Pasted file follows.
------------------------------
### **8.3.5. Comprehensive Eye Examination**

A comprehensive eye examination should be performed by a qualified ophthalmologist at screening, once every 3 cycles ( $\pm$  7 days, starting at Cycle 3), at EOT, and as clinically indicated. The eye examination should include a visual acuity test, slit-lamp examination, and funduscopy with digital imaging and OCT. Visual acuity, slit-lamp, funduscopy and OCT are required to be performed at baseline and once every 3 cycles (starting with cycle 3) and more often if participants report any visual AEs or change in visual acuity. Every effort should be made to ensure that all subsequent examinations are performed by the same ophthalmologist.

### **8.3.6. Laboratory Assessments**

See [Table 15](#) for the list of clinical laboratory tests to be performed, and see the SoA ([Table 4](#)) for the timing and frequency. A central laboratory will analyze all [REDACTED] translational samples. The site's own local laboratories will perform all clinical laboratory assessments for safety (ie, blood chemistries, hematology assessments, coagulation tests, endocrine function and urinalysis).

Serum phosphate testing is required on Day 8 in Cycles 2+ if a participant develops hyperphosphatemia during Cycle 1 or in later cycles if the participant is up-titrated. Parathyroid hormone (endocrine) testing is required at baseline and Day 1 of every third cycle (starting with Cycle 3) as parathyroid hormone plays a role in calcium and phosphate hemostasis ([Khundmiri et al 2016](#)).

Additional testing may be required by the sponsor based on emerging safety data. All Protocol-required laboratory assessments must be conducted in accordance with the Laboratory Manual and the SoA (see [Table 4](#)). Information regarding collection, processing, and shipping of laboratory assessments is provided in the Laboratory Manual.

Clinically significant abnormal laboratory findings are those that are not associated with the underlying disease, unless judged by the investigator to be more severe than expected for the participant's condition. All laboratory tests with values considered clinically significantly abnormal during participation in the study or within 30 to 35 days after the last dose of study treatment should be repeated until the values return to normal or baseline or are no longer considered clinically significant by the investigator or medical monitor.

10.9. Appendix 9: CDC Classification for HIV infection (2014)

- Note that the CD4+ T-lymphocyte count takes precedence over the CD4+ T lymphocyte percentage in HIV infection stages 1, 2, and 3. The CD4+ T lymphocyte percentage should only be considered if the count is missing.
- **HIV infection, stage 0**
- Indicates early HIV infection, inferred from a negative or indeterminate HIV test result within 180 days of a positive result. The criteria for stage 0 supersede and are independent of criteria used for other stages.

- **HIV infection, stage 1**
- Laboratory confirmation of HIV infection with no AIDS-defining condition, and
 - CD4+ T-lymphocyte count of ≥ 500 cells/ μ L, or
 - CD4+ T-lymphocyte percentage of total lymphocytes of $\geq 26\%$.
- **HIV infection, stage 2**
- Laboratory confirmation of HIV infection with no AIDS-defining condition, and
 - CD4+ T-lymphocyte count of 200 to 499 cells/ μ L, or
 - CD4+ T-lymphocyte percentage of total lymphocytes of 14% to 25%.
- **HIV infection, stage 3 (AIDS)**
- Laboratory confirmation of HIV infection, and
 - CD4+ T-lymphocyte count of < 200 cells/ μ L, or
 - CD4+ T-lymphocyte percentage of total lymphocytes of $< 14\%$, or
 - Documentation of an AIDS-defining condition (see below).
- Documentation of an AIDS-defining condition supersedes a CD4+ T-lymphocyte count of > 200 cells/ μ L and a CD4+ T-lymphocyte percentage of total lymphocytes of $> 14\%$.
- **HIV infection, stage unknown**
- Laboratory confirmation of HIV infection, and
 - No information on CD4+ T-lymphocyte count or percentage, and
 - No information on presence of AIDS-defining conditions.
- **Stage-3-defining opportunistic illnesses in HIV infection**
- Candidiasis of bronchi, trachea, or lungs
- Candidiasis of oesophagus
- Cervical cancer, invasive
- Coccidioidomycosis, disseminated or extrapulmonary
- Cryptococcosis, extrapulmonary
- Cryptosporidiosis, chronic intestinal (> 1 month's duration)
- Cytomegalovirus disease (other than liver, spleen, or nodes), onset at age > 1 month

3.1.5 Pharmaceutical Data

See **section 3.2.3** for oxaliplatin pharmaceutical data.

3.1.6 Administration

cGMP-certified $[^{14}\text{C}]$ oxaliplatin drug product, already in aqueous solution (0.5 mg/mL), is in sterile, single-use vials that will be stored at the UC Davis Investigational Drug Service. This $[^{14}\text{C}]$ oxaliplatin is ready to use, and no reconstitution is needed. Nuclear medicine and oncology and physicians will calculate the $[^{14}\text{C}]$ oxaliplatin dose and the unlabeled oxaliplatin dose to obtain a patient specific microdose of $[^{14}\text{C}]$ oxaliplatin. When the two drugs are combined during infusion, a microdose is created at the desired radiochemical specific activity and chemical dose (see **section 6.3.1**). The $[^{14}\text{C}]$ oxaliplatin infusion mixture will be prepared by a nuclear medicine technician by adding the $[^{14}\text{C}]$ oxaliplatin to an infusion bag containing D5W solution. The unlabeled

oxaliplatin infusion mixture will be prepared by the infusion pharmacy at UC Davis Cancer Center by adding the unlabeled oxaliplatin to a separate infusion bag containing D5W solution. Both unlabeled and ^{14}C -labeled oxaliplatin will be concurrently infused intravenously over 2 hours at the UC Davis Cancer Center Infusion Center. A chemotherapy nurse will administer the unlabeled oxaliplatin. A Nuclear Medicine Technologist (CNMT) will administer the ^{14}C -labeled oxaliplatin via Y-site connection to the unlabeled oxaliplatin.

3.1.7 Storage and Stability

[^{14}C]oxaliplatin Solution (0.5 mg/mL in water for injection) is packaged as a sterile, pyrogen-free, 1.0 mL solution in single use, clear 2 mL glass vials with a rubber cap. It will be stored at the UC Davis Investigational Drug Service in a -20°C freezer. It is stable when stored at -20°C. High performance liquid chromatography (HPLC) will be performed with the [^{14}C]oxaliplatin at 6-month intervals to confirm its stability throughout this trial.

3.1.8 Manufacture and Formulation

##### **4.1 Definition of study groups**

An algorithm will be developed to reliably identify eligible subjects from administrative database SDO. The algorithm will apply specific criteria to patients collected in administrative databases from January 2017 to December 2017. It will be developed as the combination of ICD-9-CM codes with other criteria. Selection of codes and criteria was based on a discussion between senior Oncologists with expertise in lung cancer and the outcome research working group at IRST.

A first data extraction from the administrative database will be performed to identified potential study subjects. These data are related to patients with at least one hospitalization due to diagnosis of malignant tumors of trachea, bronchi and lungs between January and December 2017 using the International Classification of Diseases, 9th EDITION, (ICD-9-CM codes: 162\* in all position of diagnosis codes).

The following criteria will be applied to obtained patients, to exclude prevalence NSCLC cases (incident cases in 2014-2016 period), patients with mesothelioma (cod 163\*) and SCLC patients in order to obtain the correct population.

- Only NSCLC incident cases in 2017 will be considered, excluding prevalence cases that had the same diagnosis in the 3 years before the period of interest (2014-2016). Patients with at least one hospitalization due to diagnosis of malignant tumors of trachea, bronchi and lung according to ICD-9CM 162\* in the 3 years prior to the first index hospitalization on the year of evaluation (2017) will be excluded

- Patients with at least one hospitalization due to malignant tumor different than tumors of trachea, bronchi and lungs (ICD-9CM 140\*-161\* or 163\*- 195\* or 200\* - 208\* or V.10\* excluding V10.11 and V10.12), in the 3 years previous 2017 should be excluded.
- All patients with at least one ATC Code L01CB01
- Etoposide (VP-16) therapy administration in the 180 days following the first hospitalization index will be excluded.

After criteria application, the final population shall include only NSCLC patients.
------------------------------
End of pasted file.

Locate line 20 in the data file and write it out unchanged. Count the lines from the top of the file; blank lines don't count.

- **HIV infection, stage 3 (AIDS)**